When I Grow Up. New York: harry n. abrams, inc.
Does this help ring any bells?
Miss Tina seems to have found herself off the island and into the world of children's publishing.
Appetizer: A possible read aloud for a career day for kindergartners (why oh why do we expect such wee little ones to consider jobs already?!), this picturebook shows various animals at work and considers human jobs that are similar.
The pages of the book follow the formula "If a [animal] can [activity], I can be a [somewhat related job title]. While I liked the repetition of the sentence construction, sometimes the connection between the animal doing their activity and the job done by a human was very difficult to get. Very only-vaguely-really?-are-you-sure?-were-you-smoking-something? kinda related jobs. Take for example, the monkey. "If a monkey can be trained to care for the very sick, I can be a nurse!"
Is it common knowledge that monkeys are taking care of very sick people? Was I missing out on this. Were you keeping it a secret from me, blogosphere? Cause I didn't know this. And I don't really associate monkeys with nurses. Am I alone in this?
And don't even get me started on, "If an elephant can shake hands with its trunk, I can be president of the United States."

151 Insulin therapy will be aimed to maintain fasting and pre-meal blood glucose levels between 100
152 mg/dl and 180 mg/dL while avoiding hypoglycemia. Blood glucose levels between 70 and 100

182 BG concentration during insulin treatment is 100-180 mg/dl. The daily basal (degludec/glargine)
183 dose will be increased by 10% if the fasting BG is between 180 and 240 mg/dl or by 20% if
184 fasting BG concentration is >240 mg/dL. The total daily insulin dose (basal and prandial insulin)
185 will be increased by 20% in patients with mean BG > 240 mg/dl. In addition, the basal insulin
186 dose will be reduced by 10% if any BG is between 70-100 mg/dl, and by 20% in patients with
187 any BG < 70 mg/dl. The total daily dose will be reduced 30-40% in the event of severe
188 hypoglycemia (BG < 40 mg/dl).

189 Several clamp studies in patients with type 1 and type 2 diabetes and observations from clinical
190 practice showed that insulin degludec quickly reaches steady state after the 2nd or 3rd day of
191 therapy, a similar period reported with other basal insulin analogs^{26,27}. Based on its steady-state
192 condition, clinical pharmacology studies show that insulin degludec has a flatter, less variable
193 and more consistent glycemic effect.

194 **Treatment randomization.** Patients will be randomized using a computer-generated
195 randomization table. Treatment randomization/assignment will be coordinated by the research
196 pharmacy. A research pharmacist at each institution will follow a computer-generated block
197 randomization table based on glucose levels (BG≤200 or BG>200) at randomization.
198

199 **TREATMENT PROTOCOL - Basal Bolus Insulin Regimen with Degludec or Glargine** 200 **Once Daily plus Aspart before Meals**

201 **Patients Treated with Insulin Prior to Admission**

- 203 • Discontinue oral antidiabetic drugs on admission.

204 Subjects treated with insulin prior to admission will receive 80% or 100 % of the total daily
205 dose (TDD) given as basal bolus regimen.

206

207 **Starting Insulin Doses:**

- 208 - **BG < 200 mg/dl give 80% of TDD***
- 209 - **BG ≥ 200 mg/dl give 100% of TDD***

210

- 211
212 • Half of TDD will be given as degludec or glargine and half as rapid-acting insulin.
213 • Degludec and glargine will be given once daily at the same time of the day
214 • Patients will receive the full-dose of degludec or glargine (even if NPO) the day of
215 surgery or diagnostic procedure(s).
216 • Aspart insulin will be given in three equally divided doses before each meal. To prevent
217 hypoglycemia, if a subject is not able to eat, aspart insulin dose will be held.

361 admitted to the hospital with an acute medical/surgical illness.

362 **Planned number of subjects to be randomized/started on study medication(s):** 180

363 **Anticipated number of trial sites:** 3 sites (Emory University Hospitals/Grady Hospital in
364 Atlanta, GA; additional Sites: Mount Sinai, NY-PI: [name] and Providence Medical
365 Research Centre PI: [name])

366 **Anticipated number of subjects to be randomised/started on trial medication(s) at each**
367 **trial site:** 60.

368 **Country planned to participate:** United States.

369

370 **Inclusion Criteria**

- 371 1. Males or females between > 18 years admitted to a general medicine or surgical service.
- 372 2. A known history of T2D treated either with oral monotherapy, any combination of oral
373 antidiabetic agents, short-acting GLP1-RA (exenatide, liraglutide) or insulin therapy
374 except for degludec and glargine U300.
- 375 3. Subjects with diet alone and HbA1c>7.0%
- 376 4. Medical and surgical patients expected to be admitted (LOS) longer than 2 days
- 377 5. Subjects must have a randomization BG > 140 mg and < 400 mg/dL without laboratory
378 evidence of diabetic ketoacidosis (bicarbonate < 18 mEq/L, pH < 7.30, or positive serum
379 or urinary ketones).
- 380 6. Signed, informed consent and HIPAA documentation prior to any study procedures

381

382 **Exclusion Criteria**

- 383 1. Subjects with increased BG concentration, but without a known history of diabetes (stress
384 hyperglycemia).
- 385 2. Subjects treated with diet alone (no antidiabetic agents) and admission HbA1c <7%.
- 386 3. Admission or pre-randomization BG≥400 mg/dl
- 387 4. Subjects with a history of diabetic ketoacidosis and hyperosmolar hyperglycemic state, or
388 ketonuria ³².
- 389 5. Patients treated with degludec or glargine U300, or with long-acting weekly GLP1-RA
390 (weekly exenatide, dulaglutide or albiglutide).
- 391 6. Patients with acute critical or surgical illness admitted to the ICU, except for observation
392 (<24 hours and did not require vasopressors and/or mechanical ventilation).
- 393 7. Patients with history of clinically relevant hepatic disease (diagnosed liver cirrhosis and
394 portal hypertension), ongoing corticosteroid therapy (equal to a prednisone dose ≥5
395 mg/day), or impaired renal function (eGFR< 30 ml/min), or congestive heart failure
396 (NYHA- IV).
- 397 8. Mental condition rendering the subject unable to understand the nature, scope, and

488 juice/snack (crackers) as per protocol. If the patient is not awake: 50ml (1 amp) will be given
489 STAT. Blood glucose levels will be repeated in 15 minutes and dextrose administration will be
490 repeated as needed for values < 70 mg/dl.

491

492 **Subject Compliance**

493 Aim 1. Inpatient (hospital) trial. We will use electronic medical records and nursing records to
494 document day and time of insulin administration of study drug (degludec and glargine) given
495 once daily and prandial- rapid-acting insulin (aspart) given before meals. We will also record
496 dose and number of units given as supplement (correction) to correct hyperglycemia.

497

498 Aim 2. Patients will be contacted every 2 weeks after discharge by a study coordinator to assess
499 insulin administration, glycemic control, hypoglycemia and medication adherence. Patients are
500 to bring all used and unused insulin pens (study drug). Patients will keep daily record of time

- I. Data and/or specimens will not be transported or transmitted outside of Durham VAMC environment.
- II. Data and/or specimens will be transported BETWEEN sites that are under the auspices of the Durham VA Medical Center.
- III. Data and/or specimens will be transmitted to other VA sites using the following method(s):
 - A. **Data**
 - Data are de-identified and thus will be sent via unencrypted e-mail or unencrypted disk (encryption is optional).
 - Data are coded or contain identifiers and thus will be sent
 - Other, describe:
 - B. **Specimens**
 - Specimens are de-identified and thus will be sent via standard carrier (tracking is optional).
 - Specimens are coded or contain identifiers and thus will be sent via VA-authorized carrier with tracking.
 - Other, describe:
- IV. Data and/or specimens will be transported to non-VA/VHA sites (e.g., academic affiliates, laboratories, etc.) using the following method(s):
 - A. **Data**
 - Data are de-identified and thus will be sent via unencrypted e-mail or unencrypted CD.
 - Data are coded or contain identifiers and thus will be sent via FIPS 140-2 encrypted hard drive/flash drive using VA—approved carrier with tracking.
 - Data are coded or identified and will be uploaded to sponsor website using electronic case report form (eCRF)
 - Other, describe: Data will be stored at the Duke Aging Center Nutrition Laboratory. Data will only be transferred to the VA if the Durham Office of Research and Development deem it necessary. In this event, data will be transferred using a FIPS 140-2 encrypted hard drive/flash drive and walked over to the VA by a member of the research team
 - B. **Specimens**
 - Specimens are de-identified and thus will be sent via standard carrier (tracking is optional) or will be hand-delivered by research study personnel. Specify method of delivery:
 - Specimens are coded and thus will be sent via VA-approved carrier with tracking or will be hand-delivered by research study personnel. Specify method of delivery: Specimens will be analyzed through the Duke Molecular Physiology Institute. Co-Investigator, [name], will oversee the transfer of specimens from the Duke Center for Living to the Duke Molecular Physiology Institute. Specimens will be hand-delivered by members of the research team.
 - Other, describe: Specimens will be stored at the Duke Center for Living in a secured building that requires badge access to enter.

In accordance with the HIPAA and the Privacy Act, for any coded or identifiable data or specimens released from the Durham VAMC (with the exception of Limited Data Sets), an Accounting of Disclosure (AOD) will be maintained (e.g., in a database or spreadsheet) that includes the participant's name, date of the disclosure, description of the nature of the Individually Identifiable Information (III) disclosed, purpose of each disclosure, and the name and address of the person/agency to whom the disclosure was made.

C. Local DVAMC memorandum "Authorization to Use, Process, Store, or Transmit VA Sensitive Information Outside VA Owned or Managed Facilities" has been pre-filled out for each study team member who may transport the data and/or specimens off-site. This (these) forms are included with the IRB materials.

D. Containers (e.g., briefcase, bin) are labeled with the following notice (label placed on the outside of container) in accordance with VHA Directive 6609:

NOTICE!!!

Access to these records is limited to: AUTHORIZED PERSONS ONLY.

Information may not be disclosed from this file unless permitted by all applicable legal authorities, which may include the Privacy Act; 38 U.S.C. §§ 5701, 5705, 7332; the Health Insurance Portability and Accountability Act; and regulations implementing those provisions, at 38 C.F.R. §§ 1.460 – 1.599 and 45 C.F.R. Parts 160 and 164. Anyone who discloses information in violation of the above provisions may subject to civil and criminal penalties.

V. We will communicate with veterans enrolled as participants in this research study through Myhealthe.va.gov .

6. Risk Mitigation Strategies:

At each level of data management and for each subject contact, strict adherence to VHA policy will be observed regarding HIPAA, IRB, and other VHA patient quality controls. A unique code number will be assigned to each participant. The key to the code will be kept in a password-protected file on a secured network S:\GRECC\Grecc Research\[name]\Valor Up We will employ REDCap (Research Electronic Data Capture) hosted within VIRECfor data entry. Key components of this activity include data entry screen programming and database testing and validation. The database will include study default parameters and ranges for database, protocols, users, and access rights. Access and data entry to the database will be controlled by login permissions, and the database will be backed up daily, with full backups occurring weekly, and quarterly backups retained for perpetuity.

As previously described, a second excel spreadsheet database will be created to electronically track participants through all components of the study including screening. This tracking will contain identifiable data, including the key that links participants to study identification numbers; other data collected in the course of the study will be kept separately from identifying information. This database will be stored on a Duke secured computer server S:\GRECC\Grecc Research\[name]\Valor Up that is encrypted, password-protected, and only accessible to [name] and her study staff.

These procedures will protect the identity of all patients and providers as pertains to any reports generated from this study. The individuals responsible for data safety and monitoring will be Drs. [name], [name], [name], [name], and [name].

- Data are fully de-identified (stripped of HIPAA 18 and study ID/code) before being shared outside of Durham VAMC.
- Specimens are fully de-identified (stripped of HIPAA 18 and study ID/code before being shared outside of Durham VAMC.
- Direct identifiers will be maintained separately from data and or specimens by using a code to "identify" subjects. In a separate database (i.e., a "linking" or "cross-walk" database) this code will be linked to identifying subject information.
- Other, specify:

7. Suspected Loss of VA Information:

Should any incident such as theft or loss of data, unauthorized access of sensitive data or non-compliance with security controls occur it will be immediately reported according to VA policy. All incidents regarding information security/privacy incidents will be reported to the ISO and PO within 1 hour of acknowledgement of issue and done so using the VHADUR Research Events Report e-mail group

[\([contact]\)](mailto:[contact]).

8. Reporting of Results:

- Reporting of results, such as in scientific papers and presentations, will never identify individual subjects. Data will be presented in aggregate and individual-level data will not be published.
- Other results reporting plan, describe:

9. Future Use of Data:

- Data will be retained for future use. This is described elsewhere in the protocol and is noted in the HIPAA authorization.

Also, is it just me, but do the kids on the seem a little TOO excited? Their wide eyes are a little disturbing.
So, basically, I found this picturebook to be good for a laugh. And I say that as an adult who is entertained by a lack of logic. I probably wouldn't highlight this book with the wee little ones, unless a child already loved the book.
On the plus side, the book does include a lot of racial representation and it encourages children to think positively and believe they can achieve anything.
"If a spider can build a beautiful web,...when I grow up, I can be an architect!"
"If a firefly can glow in the dark, I can shine on the silver screen!"
"If an ant can leave its hill to explore, I can be an archaeologist!"
To Go with the Meal:
With writing (relatively) appropriate for kindergartners, a teacher could incorporate this book into a lesson on careers.
Another route, would be to focus on the facts that are shared about various animals. A teacher could encourage a student to pick their favorite animal out of the group and then the teacher could encourage the student to draw a picture of that animal while the teacher finds another picturebook that features that animal or shares a few more facts about that creature.
Tasty Rating: !!